For a long time, even before he helped secure Leeds’ promotion to the Championship in 2020, many people at Elland Road and around the country believed Kalvin Phillips was Premier League quality.
Phillips had been linked with a move to the Premier League well before he proved to be the lynchpin in Leeds United’s Championship winning campaign of 2019/20 with the likes of Aston Villa registering their interest, and it’s no surprise.
Before United made the leap to the Premier League last September, the Whites won over 55% of games where he sat at the base of the midfield in the number six role becoming the fulcrum at the heart of the way Leeds were designed to play under Marcelo Bielsa.
Meanwhile, Leeds lost just 22% of their games when he featured in his preferred role showing his importance to success in the Championship, but now in the Premier League his importance to the Bielsa’s side has become even more pronounced.
In truth, it shouldn’t be much of a surprise. If we look at his recent performances in an England shirt and the way he and Declan Rice provide Gareth Southgate’s side with stability in midfield which denies the attacking players in the opposition the ability to shine the way we might expect, and their ability to give the national side a stable base from which they can achieve success, it’s clear Leeds have a special player on their hands at the moment.
One of the countries best performers and an integral part to the best national side in years is unsurprisingly going to be central to Leeds United especially when we consider the high intensity way they play the game always looking to get into a forward gear with the fullbacks pushing high leaving a lot on the number six’s plate to mop up.
In his absence, with no natural replacement due to the long term injury problems faced by Adam Forshaw, the Leeds midfield became an unlocked door, easily walked through. If we look at the 4-1 defeat to Leicester for instance, his absence in this game was keenly felt as it was in others especially against sides adept on the break.
In this contest, the Whites enjoyed their traditionally large portion of possession with the Whites registering 68% of the ball dictating, for the most part, where the game was played. But without him at the base of midfield, Leicester found it easy to hit Leeds on the break exposing the spaces Phillips would often cover with every one else pushing high up the field. This is why Illan Meslier faced 10 shots throughout the game as the Foxes managed a shot under every three minutes when they had possession at their feet.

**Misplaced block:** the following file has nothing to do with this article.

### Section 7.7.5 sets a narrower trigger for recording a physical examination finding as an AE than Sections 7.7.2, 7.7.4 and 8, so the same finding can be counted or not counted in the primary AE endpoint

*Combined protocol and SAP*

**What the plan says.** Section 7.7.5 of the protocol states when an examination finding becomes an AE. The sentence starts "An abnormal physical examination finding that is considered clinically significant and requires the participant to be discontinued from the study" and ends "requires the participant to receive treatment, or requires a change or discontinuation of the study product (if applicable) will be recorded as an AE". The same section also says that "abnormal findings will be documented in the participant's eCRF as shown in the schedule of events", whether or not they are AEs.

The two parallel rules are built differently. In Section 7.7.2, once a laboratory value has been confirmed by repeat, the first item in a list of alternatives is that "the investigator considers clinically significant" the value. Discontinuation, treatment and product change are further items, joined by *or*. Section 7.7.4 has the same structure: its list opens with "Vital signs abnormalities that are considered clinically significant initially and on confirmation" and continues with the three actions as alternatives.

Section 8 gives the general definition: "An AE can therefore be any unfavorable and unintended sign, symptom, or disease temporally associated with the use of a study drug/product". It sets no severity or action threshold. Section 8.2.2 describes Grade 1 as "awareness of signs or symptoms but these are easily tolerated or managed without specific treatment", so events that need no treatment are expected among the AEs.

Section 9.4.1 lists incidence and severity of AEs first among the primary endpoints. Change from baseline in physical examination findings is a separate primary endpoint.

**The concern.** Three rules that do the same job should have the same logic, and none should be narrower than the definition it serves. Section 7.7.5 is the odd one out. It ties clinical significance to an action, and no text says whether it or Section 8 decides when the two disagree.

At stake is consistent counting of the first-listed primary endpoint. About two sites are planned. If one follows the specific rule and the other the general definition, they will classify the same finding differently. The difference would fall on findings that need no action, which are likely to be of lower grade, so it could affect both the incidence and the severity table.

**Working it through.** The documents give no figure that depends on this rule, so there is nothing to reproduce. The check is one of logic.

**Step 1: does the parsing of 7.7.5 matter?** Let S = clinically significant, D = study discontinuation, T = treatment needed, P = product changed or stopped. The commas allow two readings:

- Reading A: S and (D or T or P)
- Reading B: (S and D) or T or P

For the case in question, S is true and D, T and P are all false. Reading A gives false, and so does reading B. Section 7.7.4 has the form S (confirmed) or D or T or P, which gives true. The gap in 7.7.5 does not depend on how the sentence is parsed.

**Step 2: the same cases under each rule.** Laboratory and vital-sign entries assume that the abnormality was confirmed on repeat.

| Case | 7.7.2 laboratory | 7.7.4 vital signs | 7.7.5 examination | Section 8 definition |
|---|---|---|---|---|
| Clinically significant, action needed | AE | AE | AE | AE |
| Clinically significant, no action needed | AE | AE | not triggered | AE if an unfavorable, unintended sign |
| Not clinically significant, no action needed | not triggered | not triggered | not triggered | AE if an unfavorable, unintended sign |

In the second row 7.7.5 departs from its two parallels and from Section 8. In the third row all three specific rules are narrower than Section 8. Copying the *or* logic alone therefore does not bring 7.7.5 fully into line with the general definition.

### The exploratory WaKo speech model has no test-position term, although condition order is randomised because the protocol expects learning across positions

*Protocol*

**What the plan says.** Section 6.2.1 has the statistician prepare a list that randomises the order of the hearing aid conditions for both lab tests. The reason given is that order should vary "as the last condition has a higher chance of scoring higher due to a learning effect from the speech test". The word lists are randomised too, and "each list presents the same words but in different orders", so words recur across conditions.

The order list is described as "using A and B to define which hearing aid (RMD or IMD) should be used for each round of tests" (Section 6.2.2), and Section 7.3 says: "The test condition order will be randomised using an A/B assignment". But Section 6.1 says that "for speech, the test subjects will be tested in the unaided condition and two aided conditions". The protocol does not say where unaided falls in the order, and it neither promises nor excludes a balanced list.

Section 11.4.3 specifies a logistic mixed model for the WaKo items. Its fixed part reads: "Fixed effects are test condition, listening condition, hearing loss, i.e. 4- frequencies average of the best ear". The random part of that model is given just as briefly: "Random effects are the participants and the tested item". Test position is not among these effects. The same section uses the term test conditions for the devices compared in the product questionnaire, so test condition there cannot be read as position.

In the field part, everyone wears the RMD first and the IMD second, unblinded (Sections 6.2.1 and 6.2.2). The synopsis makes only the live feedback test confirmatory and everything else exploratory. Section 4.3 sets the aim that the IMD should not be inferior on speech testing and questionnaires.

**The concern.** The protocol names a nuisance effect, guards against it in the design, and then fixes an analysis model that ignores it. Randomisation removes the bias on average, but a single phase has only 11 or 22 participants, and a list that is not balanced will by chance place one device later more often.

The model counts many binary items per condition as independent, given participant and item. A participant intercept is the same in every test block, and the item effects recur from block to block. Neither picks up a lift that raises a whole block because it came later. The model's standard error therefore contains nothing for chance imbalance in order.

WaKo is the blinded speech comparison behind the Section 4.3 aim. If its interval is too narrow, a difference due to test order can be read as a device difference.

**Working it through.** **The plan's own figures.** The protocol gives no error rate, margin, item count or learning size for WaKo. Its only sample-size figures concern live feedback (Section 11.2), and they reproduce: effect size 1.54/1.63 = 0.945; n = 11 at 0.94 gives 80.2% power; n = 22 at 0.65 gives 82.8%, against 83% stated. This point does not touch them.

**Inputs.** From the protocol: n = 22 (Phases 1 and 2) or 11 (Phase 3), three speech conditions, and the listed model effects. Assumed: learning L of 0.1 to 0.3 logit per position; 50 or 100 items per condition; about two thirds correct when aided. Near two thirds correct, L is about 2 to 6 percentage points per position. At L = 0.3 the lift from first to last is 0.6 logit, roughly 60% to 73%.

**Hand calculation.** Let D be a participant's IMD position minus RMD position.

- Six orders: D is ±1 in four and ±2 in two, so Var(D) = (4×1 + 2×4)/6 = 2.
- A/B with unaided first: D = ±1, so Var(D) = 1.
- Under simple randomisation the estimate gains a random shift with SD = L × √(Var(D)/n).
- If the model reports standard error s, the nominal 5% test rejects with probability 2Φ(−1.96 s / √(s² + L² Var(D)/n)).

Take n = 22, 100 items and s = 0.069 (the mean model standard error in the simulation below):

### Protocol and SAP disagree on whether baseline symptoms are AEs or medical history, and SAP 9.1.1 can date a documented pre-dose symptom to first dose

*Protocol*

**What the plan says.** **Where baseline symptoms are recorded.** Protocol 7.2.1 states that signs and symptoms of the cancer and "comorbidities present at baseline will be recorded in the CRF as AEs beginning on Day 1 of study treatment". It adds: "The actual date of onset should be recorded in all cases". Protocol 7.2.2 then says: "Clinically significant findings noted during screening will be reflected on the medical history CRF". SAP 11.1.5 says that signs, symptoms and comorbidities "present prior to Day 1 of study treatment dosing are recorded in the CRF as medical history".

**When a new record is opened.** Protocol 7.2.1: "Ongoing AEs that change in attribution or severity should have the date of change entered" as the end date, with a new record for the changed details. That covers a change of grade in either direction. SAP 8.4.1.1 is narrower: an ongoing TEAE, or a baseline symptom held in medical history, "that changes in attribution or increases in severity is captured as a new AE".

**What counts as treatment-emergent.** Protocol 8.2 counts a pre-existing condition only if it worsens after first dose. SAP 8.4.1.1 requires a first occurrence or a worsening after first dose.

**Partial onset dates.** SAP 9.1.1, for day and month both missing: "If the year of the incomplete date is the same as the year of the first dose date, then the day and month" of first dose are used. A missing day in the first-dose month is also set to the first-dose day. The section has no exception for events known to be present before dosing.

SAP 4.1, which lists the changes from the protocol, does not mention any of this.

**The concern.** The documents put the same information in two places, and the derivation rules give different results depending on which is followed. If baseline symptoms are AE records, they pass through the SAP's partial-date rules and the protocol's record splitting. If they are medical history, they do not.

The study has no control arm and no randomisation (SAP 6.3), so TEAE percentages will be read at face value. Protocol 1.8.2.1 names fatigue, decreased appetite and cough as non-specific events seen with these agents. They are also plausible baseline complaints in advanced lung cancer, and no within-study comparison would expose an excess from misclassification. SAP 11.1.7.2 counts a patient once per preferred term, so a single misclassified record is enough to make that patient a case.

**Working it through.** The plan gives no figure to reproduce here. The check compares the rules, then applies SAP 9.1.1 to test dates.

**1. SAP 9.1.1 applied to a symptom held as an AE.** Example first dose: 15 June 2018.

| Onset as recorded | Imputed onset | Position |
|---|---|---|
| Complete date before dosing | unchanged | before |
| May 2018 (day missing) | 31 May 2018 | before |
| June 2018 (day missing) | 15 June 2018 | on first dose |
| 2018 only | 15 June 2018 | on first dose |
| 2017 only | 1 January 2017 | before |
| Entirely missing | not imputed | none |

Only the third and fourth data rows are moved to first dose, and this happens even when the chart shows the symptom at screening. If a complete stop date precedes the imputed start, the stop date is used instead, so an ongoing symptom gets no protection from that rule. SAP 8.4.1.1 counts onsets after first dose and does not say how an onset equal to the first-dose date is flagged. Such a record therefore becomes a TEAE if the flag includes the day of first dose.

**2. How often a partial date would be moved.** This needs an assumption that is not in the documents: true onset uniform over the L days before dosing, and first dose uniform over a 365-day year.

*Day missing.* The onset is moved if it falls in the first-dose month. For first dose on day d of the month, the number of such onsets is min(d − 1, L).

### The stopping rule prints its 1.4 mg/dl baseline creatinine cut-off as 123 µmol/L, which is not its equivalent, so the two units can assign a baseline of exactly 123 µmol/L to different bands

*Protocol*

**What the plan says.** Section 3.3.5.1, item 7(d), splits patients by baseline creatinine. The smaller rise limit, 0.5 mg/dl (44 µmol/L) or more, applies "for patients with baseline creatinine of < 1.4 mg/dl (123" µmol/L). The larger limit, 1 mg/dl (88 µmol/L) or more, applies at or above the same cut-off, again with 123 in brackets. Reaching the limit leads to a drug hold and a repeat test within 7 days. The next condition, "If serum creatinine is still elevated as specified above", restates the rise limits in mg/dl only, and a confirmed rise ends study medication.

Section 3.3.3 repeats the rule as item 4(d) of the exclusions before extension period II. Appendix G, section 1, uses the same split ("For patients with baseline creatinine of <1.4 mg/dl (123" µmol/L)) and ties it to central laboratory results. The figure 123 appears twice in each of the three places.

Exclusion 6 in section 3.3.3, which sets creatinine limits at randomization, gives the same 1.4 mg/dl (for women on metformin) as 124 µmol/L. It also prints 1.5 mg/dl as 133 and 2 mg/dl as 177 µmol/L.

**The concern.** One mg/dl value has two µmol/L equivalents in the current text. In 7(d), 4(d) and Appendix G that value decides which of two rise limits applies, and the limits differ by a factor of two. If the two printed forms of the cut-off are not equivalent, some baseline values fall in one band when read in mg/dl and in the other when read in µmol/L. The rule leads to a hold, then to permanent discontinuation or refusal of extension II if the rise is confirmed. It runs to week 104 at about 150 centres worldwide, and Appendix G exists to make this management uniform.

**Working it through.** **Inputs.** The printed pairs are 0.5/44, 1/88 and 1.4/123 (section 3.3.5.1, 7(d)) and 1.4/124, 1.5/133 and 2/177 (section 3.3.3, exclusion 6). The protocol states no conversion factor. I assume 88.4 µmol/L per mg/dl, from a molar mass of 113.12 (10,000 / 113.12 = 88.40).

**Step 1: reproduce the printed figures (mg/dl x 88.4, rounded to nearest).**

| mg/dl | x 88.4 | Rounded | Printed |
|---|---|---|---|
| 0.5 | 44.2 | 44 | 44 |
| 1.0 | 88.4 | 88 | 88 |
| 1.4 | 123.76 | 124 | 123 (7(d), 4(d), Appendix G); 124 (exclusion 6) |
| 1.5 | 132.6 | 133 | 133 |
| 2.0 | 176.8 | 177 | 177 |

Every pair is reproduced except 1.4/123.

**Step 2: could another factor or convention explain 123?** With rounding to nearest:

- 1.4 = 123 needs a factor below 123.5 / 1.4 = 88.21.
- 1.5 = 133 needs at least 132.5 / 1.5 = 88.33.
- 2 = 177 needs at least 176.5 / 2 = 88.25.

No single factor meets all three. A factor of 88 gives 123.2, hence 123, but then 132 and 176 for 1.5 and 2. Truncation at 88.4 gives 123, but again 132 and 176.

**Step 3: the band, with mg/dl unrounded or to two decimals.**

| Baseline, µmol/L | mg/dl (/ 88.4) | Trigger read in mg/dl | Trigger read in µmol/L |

This shows just how quickly the Foxes were able to move the ball down field and create an attacking opportunity in Phillips’ absence displaying just how leaky Leeds become without the Leeds born midfielder to cover the holes left by onrushing attacking runs.
In terms of his defensive stats, he appears in the top 20% of players in the Premier League for virtually everything barring aerial battles won. He musters 2.8 tackles per 90, over 2 interceptions per game, as well as 1.97 blocks per 90 and 2.17 clearances every game. The first two of these demonstrate his ability to stop teams getting to the back four whilst the latter two depict his ability to get back and support the centre backs with blocks and clearances showing his holistic approach to defence.
His average of 25.79 pressures per 90 is an impressive statistic as well and leaves him in the top 3% of players. This shows how he fits into the way Leeds defend in general helping his teammates press high up the field to win the ball back in dangerous areas – a key part of Bielsa ball and what makes the Whites so captivating to watch.
In attack, he’s also key thanks to his 84% pass completion and the fact he often registers over 50 passes per game linking the Leeds attack together moving the ball from defence to attack swiftly catching sides off guard.
He’s also shown a great level of creativity with an expected assist every five games and 1.97 shot creating actions per game including the five big chances he created last season demonstrating how even from deep his passing range often leads to attacking opportunities for his teammates. Perhaps this is down to the 136 accurate long balls he managed in 2020/21 as one tenth of his 1404 passes moved the ball long and deep enabling the likes of Patrick Bamford to get in behind teams and cause them serious problems.
From this it is clear he is the centre of the Leeds team both literally in terms of his position in the middle of the field but also in terms of what he offers the side in defence and attack. He protects the back four as well as any number six in the competition but when he wins the ball back or is fed it by the defence he can move it into dangerous positions helping quicken up the Leeds attack and devastate opponents.